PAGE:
An architect's rendering of the proposed new chapel at CYO/Camp Howard. (Courtesy CYO/Camp Howard)
An architect's rendering of the proposed new chapel at CYO/Camp Howard. (Courtesy CYO/Camp Howard)
A final round of funding outreach has begun for a new chapel/youth center that will rise atop a hill overlooking Camp Howard in the near future.

The proposed 5,600-square-foot building will be the spiritual hub of Oregon’s Catholic camp and a home for Mass, prayer activities and large gatherings. These multipurpose activities include conferences, music and theater presentations, and liturgical services. Seating will accommodate 300 or more and will consist of chairs rather than pews. The front of the gathering space will include an 18-inch elevated platform. As a result, the venue can be fully customized for the various types of gatherings.

“I feel this eventual accomplishment will be the most meaningful and important of everything we have done because we will leave that tangible mark on the camp that says, ‘We are followers of Jesus,’” said Sister of St. Mary of Oregon Krista von Borstel, executive director of CYO/Camp Howard.

The organization has collected about $3 million for the chapel/youth center and has about $1.5 million dollars left to raise.

Though the chapel/youth center will be used for many purposes, it will always be the sacred space of the camp, Sister Krista explained.

“The building will have a presence of Christ,” she said. “It will be standing visibly on the high spot in camp. My hope for kids who have not experienced Christ is to have their hearts and minds awakened to something that is missing in their lives and to pique their curiosity to explore.”

The parcel where the chapel/youth center will sit once was home to the old dining hall, which was replaced in 2018 with a new 7,600-square- foot facility.

Seed money for the chapel — $500,000 — came in a bequest from Elsie Franz Finley, who specified that it be used for a chapel at Camp Howard.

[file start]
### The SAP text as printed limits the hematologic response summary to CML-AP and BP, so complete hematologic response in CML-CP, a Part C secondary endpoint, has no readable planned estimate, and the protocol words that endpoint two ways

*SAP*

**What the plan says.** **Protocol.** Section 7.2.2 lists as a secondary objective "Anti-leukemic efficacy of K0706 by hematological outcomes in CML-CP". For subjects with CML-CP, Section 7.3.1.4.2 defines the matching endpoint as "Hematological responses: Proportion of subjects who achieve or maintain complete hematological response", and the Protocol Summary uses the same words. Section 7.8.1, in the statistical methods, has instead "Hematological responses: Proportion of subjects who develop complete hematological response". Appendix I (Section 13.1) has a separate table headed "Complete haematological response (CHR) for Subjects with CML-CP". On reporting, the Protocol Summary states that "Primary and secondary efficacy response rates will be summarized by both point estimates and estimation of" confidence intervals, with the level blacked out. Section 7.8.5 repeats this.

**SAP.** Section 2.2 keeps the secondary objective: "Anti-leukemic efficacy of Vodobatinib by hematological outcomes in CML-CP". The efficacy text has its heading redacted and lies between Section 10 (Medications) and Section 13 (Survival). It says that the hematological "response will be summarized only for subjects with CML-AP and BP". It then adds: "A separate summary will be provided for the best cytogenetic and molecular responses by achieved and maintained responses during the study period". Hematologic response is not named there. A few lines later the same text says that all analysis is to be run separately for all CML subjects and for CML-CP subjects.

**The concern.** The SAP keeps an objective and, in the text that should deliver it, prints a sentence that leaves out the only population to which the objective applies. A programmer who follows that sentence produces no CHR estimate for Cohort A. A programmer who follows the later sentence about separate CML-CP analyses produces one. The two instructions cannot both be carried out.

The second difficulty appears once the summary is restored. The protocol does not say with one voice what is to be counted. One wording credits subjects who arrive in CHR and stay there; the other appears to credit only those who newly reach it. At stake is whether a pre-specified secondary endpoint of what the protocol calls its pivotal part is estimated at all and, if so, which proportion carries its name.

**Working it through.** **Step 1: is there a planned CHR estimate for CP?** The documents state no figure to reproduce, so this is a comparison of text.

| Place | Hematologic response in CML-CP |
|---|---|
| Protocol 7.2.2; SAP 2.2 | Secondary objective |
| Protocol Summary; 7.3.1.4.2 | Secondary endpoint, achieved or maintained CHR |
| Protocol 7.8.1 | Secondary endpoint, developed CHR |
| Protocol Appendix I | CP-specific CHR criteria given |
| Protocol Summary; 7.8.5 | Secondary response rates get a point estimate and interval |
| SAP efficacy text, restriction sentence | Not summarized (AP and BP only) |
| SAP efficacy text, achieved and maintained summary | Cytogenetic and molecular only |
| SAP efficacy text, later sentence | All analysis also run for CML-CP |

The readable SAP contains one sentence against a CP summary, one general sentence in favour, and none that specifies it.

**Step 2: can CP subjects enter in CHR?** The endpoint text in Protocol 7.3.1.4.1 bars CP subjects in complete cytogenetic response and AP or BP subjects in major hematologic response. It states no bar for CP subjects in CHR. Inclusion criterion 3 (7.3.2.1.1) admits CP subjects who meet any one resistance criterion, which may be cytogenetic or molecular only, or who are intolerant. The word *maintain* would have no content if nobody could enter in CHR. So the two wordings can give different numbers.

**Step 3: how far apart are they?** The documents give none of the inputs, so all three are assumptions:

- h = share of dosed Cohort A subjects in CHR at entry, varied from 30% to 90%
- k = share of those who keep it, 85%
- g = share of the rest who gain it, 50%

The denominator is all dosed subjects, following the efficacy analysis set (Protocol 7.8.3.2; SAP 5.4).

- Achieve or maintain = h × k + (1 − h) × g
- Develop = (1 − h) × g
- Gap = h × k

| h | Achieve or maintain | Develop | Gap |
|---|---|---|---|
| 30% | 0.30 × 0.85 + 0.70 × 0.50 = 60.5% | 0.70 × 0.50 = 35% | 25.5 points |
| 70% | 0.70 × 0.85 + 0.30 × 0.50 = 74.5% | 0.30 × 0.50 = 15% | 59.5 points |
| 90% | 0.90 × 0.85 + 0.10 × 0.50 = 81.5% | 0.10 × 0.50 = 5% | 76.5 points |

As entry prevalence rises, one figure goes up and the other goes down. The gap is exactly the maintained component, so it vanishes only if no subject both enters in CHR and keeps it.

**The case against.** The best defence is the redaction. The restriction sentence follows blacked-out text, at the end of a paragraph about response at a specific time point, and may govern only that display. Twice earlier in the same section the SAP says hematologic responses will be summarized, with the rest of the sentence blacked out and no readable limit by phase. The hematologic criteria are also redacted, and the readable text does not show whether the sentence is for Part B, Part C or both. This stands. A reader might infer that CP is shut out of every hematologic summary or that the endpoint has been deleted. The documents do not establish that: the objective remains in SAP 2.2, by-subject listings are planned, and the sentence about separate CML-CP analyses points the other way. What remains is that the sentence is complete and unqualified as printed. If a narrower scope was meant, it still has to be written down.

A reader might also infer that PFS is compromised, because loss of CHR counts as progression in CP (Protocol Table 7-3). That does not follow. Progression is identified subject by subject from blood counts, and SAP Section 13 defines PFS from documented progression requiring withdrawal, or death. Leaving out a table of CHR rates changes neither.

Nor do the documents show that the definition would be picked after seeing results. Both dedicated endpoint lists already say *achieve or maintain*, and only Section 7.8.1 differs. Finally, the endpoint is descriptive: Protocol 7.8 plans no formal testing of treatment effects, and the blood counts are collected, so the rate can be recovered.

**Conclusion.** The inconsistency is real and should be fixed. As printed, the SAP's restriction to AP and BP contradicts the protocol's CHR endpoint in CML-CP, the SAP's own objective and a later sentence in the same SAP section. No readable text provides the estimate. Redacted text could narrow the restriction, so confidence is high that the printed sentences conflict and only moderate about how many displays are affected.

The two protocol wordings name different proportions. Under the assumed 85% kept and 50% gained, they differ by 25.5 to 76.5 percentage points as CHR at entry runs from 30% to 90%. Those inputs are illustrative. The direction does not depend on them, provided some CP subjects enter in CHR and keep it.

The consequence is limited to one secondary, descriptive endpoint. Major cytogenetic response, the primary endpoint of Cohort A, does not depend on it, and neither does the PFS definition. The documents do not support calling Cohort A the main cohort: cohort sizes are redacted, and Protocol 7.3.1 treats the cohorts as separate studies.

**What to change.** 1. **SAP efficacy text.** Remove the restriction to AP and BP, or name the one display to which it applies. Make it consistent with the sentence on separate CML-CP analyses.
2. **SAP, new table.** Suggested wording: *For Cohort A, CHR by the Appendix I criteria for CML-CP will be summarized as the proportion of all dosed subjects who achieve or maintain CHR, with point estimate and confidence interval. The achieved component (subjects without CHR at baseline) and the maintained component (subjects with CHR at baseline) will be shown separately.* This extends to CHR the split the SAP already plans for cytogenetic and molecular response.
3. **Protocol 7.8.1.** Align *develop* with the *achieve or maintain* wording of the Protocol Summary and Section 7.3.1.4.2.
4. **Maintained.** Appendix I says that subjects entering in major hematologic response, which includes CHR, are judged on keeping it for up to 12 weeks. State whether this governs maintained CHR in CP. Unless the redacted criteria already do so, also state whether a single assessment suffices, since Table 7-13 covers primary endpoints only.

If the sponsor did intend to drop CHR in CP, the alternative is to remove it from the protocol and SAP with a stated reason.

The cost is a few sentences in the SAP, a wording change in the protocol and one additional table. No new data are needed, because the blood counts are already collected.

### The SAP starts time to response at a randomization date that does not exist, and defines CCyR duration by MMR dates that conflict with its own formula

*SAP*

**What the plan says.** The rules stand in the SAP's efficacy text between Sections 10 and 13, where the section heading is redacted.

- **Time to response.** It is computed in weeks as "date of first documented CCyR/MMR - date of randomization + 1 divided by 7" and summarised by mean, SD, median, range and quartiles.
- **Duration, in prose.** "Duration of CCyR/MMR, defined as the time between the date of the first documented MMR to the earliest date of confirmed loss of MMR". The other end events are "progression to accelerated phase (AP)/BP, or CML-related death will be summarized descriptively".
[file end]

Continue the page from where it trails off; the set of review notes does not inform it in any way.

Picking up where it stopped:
“When we get this project done, the camp together with its chapel/youth center and facilities will be well set for the next century,” said Sister Krista.

The space will lead to new possibilities at Camp Howard. With overnight lodging capacity at 300, there would be space for everyone to gather at one time and in one place. The new dining hall already can feed all campers and participants at one time instead of running separate meal shifts as was done in the past.

These new facilities increase opportunities to rent the camp to other outside groups, helping sustain CYO/Camp Howard financially.

Henry Fitzgibbon, the retired architect who helped design the new chapel/youth center along with the camp’s overall building plan, called the old chapel “kind of a dismal space.” Contrasting sharply, the new structure will offer more natural light and sliding doors that allow the indoor space to meld into an outdoor plaza.

“It has a nice sense of holiness about it,” said Fitzgibbon, a member of St. John Fisher Parish in Southwest Portland. “It’s very simple in keeping with other new buildings at camp. And it clearly looks like a church sitting up on a hill. It’s so important to what we are trying to do up there toward connecting our youth more closely to the faith.”

Soderstrom Architects of Portland has continued to lead the design, with Max Magac taking the mantle.

Supporters of Camp Howard are excited about the project. “The chapel/youth center is really an affirmation of the faith element for all of Camp Howard,” said Brian Thompson, chairman of the CYO/Camp Howard board. “The focus is on Jesus and the Catholic faith.”

He imagines not only big, wonderful camp Masses but also weddings, gatherings of outside faith groups and potentially secular events. Not all who come to camp and enter the building will be Catholic. Thompson sees that as an opportunity to evangelize those not closely connected with the Christian faith.

“The camp chapel may give a memory of worship to kids or anyone who comes,” he explained.

Gary Epping, a major benefactor of CYO/Camp Howard, said the chapel/youth center will be the crown jewel of camp and can foster faith development in many ways.

“In addition to functioning as a chapel, this multipurpose building will provide meeting space for kids to explore their faith outside of a structured Mass setting, allowing them to communicate and emphasize faith and issues regarding faith in today’s world in other ways,” Epping said. “That’s how faith grows, through meaningful connections with friends, the church and others in the community.”